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Substantive followup to ‘Kony 2012′: Support Hope North

This article was originally published March 14, 2012, then my service’s server crashed, losing months of data. So reposting 10/8/12.

Leaving all criticism in the dust because it’s more distraction than action, here’s the natural response to “Kony 2012,” the most viral digital-video campaign in history (so far): “This Thing That Happened” about Hope North, the boarding school and haven in northern Uganda for escaped child soldiers and other survivors working toward healing and reintegration into society (as of this writing with 6,342 views). The school, which its teachers say is very much in need of textbooks and computers, was founded by Sam Okello (Okello Kelo Sam), a survivor himself, who last July won the 2011 Global Action Visionary Award (at about 2:00 into the video, listen to the sweet humor in his acceptance remarks and the simple, clear message in his song for his grieving mother).

“This Thing That Happened” is a call to action that will clearly contribute to the healing that has been in the works for years. Hope North is a fully accredited boarding school. Here’s what Okello says about his intention in founding the school: “If you don’t have knowledge, then you are insecure, and insecure people are the ones who cause trouble. That’s why, when you empower someone with education, they see a future, and then you are creating hope of a better life.”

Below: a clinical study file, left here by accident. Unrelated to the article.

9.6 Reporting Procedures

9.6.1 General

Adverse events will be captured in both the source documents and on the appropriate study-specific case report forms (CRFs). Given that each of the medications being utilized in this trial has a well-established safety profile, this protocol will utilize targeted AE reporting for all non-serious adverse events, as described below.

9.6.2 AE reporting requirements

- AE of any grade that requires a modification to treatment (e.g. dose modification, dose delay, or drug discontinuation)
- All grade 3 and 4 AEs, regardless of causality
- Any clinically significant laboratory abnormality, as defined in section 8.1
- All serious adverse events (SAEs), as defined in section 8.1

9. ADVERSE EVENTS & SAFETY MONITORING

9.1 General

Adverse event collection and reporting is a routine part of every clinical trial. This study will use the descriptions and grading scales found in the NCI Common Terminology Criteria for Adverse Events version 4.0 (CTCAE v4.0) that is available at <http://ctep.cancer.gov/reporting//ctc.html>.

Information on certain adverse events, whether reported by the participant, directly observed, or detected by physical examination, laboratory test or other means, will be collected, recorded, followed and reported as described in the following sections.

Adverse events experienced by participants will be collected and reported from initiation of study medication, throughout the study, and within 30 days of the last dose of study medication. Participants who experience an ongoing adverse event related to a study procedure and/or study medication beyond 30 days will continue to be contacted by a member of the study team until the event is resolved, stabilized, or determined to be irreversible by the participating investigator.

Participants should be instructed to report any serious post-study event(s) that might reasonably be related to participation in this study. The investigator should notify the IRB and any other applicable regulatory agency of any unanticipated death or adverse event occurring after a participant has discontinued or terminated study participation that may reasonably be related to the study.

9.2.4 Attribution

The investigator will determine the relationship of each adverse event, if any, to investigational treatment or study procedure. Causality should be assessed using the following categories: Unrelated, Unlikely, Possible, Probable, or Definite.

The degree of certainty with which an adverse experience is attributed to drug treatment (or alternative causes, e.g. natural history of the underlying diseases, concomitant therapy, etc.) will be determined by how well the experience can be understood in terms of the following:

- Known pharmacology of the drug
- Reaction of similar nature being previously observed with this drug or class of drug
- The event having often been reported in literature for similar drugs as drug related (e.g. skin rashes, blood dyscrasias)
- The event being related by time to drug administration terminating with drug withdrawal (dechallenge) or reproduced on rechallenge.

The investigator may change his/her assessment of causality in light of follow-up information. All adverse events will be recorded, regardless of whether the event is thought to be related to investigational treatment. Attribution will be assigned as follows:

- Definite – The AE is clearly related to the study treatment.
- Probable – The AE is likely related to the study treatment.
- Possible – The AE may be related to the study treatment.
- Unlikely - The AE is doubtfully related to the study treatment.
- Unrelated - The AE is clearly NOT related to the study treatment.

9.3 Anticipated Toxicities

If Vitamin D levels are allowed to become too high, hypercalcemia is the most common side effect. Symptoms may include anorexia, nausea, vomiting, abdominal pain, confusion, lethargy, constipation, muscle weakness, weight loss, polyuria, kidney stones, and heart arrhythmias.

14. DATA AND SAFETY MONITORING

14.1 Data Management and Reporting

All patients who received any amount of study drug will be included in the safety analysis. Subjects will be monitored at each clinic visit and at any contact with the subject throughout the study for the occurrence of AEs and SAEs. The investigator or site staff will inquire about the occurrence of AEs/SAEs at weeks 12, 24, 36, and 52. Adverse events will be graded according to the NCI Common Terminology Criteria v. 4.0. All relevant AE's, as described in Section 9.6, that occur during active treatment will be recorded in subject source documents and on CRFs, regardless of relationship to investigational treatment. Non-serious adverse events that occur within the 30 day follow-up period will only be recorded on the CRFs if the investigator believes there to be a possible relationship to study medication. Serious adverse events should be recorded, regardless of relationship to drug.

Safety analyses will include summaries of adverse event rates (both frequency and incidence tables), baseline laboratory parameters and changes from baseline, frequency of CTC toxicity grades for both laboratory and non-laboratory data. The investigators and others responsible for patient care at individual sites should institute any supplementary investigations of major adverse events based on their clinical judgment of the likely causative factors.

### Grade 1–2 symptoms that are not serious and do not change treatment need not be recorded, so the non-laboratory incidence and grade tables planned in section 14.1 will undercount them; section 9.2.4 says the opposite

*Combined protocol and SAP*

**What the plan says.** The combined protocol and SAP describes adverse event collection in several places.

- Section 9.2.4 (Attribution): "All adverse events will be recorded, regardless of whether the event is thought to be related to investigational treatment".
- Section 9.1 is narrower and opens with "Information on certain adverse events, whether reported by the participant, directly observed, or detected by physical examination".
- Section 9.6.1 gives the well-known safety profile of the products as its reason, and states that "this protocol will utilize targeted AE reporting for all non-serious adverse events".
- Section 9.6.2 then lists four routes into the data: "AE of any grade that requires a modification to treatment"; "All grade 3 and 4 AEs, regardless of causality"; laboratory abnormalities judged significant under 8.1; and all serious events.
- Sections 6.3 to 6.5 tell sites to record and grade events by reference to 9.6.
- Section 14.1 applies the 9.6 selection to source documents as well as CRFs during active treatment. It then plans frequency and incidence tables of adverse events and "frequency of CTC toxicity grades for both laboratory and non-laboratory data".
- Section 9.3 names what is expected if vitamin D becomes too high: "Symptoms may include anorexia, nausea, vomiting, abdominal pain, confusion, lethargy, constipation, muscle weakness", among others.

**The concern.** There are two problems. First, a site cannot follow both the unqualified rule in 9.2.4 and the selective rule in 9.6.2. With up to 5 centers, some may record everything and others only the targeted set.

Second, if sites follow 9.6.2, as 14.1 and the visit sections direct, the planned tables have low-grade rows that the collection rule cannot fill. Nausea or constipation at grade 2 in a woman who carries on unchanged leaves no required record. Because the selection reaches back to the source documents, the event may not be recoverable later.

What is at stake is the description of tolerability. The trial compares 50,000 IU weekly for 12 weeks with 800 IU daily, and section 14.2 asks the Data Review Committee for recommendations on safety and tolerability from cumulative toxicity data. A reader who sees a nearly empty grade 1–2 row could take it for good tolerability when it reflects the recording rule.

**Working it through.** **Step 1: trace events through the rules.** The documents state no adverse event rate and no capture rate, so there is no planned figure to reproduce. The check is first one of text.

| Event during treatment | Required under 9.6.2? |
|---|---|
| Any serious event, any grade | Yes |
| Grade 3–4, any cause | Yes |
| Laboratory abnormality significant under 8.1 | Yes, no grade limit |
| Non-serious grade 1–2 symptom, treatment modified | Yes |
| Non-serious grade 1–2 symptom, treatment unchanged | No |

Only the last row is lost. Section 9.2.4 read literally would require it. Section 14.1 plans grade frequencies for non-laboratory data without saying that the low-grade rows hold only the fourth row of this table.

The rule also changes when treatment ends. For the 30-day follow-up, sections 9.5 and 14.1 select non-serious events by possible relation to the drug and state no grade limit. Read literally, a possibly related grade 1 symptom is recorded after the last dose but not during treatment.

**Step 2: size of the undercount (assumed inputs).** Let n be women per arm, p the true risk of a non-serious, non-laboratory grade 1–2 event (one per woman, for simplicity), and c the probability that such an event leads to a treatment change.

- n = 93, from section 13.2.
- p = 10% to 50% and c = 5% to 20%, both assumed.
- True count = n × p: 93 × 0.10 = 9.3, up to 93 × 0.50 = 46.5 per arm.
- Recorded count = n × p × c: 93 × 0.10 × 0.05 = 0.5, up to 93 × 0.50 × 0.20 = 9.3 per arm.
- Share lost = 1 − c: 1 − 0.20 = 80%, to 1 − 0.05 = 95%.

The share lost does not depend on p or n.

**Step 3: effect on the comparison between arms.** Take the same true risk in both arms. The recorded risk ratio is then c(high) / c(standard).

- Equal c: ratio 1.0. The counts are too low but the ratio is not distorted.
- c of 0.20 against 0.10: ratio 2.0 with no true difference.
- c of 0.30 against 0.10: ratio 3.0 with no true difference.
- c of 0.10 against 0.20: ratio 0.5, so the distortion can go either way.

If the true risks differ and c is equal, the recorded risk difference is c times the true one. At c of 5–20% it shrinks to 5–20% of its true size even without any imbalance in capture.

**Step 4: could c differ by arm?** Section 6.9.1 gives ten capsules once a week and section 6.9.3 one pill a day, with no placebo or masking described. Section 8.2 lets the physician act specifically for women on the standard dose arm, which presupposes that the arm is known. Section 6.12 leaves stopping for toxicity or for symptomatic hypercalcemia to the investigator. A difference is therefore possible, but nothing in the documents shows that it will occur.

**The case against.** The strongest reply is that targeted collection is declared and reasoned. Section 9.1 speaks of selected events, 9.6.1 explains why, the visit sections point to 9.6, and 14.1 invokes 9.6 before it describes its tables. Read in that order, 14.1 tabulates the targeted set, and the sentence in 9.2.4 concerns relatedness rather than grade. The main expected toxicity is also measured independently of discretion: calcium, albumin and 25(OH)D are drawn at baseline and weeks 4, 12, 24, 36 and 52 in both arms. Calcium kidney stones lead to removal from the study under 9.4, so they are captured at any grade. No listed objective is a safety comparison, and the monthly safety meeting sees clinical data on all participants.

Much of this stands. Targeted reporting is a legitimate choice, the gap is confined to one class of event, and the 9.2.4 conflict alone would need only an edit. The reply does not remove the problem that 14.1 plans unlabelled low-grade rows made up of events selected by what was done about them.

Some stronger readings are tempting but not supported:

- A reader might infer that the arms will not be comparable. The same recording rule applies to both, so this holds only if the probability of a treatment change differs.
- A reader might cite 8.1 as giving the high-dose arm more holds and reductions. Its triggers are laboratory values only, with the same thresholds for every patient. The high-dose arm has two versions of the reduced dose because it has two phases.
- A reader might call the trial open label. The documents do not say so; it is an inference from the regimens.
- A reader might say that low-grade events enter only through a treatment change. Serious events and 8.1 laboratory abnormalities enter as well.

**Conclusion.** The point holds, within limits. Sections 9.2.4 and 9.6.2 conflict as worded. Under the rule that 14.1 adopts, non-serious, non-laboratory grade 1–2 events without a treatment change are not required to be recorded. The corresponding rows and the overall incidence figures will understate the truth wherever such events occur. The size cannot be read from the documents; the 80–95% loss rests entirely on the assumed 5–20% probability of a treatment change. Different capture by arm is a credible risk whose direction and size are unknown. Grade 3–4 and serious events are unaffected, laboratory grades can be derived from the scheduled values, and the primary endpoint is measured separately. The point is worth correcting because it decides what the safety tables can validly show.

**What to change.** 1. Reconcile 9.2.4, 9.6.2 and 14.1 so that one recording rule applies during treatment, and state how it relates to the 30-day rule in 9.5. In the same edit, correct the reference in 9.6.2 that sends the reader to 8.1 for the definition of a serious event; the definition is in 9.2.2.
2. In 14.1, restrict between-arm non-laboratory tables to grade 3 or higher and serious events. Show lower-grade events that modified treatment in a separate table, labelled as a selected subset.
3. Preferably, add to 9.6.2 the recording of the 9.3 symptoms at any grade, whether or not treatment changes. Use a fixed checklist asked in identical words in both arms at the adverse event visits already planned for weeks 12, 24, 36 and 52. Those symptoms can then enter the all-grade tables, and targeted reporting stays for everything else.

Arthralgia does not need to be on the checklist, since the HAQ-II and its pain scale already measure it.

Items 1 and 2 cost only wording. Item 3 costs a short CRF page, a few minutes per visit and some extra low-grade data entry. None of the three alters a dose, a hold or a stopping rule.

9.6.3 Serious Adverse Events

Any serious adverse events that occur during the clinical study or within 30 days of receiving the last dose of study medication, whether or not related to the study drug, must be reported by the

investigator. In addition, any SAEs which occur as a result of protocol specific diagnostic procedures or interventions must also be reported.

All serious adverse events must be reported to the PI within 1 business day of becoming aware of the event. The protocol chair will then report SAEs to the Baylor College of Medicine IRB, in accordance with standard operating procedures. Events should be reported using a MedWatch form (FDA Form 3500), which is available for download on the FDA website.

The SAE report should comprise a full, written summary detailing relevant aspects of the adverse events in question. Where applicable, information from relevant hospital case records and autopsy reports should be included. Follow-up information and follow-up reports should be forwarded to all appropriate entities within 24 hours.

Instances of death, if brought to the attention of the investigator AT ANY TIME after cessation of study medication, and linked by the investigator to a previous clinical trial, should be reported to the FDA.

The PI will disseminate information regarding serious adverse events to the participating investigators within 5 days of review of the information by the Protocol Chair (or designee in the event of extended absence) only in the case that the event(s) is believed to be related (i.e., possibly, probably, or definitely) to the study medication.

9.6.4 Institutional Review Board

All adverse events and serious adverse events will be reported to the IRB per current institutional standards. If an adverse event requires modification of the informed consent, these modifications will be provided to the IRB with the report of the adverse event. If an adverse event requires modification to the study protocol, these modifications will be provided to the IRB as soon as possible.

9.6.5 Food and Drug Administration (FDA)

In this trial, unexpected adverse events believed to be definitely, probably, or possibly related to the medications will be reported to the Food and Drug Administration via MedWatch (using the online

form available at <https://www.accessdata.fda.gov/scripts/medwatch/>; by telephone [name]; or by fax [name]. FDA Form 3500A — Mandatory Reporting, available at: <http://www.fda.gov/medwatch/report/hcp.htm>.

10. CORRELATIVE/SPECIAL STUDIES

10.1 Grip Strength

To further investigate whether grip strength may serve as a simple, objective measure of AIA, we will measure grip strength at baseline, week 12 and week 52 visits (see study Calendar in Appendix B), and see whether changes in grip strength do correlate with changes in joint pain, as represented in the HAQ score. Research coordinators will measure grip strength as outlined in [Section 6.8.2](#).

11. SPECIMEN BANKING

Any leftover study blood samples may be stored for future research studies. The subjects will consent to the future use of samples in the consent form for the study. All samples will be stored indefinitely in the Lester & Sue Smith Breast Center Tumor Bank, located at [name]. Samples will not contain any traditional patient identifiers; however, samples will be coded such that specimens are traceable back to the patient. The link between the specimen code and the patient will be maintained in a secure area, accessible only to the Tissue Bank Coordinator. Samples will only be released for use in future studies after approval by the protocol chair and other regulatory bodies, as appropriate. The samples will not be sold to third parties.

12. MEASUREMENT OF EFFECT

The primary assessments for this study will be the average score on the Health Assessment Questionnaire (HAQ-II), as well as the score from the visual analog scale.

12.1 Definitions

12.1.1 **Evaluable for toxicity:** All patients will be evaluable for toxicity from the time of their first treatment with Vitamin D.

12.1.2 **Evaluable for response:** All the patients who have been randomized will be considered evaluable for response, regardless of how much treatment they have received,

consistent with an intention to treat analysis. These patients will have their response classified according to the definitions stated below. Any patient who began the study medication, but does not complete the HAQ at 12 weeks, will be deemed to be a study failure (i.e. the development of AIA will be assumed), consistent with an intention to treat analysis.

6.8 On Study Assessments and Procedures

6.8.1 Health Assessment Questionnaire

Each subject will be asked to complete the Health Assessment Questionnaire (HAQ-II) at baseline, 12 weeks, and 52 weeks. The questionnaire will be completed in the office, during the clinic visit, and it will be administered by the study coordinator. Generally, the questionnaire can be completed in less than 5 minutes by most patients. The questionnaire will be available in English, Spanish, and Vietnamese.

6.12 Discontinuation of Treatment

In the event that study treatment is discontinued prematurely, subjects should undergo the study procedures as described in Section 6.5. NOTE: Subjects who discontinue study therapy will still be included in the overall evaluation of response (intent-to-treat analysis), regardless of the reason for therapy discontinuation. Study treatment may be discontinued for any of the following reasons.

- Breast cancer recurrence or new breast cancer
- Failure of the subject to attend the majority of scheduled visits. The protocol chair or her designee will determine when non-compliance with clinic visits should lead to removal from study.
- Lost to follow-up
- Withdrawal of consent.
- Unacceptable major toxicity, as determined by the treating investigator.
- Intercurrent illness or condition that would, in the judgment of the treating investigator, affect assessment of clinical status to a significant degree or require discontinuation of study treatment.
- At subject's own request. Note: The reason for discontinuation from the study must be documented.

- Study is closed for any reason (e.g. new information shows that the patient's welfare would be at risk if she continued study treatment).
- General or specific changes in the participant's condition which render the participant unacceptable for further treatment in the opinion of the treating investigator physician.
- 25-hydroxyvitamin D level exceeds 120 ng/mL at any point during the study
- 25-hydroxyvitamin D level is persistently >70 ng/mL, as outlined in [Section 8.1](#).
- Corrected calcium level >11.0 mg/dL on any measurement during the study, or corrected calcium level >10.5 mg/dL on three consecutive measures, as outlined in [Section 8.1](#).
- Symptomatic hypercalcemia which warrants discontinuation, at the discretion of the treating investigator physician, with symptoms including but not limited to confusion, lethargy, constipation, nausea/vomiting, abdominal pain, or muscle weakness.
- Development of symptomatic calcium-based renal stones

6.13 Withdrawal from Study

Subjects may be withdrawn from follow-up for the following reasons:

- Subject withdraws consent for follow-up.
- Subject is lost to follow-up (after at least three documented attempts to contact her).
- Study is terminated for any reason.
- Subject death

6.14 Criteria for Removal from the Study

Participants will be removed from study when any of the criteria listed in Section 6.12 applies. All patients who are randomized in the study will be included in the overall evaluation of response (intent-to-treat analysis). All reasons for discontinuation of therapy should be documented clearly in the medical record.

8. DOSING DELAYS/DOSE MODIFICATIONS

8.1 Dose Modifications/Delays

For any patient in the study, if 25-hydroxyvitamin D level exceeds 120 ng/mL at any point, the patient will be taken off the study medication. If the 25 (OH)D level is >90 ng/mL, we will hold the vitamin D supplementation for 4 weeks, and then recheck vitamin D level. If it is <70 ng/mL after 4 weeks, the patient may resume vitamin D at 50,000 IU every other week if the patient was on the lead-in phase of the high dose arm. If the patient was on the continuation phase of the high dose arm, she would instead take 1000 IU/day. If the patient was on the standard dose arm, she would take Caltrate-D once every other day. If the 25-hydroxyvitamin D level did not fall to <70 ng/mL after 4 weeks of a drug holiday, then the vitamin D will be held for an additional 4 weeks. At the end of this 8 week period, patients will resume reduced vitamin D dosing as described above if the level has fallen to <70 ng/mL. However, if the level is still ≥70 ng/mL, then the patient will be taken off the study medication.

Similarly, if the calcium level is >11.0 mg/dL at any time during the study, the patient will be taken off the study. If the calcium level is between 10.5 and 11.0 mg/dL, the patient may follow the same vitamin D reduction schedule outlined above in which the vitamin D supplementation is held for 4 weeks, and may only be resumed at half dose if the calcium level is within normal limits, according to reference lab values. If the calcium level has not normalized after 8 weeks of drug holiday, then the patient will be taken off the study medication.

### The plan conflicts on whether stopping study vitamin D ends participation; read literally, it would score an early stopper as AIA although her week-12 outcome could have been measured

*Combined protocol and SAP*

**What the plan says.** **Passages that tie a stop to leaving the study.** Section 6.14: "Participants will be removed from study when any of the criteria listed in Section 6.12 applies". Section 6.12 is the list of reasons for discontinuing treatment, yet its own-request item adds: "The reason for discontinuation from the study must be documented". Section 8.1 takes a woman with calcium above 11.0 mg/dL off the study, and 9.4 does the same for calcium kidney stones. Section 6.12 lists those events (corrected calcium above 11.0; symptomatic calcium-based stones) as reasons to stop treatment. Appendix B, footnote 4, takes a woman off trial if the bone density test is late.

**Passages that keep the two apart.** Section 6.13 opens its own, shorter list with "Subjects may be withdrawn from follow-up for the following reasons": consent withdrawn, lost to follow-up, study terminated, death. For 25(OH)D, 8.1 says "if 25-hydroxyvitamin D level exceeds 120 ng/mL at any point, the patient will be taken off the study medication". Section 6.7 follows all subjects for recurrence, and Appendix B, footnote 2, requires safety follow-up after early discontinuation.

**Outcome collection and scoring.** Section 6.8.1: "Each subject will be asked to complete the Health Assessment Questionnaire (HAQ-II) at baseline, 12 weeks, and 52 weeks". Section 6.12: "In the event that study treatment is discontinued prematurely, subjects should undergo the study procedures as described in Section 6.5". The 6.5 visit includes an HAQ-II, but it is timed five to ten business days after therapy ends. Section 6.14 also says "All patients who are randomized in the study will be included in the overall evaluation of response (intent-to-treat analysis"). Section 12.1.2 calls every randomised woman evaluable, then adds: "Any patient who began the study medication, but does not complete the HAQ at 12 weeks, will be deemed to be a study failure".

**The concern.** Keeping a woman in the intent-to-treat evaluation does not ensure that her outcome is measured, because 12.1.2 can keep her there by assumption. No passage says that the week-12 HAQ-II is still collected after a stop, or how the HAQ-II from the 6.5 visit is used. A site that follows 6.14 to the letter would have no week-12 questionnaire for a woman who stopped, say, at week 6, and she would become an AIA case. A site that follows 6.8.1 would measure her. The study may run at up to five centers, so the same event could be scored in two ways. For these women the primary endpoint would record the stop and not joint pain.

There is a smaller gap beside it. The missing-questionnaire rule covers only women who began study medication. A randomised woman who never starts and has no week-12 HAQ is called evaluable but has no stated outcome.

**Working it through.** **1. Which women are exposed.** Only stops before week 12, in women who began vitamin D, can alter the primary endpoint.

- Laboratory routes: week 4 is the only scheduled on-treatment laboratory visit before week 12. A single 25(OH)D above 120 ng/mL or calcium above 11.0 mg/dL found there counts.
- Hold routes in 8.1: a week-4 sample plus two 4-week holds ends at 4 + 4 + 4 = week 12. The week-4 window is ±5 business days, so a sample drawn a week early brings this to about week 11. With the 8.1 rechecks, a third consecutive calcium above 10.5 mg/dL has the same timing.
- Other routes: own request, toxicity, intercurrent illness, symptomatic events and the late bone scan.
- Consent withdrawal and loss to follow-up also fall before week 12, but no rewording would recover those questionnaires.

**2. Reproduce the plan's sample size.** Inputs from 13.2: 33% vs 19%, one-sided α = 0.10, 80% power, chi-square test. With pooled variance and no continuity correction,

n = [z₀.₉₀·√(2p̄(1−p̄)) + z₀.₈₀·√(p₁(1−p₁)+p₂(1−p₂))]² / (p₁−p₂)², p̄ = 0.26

Yesterday at the South by Southwest Interactive conference, I went to a fascinating panel about “Kony 2012″ organized at the last minute. Here are the panel’s notes with loads of perspective and links. The panelists were Sam Gregory of Witness, “a global pioneer in using video to expose human rights abuses”; TMS Ruge of the World Bank and co-founder of Project Diaspora; Sheryl Contee of Fission Strategy, which does social media campaigns for the likes of Greenpeace and Oxfam; and data scientist Gilad Lotan of SocialFlow, which tracks the flow of data in social media. Christie George of New Media Ventures moderated. [Here’s my previous post and that of my ConnectSafely co-director Larry Magid at Forbes.com.]

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